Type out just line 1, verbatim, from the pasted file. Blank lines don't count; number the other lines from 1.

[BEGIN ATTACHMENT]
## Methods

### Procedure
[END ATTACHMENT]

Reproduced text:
## Methods